Does ‘the gap’ matter to children eligible for free school meals?


Rebecca Allen

David Laws, the Liberal Democrat Minister for Schools, has been making a series of speeches over the past month about “closing the gap” in the attainment between pupils from deprived and more affluent backgrounds. Yesterday, he warned that schools should not be judged as outstanding by Ofsted if they failed to close the gap, a goal that sounds fair and even laudable in principle, but I believe is rather unfair in practice.

The “gap” is the difference in GCSE achievement between the average for pupils who are eligible for free school meals and the average for those who are not. Pupils eligible for free school meals have similar characteristics across schools since they all come from families claiming some sort of benefit. The problem is that the background of pupils who are not eligible for free school meals (FSM) will vary considerably across schools, since the group includes…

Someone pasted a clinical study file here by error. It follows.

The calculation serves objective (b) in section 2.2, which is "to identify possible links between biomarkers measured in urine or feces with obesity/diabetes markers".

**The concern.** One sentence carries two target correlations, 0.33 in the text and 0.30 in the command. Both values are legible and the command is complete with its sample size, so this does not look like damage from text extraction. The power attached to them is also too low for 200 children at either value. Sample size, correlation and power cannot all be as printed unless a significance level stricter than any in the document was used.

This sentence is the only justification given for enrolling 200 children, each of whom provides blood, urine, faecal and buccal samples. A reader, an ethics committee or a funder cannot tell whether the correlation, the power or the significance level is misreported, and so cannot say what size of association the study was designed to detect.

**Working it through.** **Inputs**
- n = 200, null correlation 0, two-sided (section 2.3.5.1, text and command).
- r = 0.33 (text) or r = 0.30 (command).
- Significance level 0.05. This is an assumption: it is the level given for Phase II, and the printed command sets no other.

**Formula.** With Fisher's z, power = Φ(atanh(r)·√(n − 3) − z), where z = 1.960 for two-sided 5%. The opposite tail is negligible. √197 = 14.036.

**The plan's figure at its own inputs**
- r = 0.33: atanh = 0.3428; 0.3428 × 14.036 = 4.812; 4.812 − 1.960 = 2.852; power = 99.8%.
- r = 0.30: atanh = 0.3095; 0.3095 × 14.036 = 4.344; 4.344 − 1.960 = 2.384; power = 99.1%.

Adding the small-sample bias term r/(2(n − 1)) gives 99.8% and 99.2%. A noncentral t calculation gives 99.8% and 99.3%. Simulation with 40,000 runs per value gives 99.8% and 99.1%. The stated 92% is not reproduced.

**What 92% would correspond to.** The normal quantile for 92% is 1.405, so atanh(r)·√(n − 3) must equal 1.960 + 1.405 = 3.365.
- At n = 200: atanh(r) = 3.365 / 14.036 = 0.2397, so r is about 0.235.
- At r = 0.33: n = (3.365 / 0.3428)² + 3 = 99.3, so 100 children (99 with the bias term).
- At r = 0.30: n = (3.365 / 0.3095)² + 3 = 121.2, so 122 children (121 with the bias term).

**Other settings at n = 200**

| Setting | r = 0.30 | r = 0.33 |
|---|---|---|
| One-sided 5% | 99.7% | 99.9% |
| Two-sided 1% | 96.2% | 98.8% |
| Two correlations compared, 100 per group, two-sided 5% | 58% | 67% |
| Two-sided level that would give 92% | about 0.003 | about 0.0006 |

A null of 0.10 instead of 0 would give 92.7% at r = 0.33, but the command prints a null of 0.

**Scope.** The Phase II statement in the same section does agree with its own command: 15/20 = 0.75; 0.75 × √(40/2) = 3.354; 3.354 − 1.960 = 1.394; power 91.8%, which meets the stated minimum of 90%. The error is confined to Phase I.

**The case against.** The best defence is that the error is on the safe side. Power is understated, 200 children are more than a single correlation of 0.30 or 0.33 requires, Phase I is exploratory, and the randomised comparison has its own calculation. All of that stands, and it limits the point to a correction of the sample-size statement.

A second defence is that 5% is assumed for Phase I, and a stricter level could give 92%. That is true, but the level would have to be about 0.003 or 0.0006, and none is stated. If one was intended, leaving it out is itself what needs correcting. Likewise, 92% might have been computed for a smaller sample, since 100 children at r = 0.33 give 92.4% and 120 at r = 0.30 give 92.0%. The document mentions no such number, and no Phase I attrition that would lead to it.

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Who fails wins? The impact of failing an Ofsted Inspection

CMPO Viewpoint

Rebecca Allen and Simon Burgess

What is the best way to deal with under-performing schools? This is a key policy concern for an education system. There clearly has to be a mechanism for identifying such schools. But what should then be done with schools which are highlighted as failing their pupils? There are important trade-offs to be considered: rapid intervention may be an over-reaction to a freak year of poor performance, but a more measured approach may condemn many cohorts of students to under-achieve.

This is the issue that Ofsted tackles. Its inspection system identifies failing schools and supervises their recovery. How effective is this? Is it even positive, or does labelling a school as failing push it to ever lower outcomes for its students?

It’s not clear what to expect. Ofsted inspections are often dreaded, and a fail judgement seen as being disastrous. It has been argued it triggers…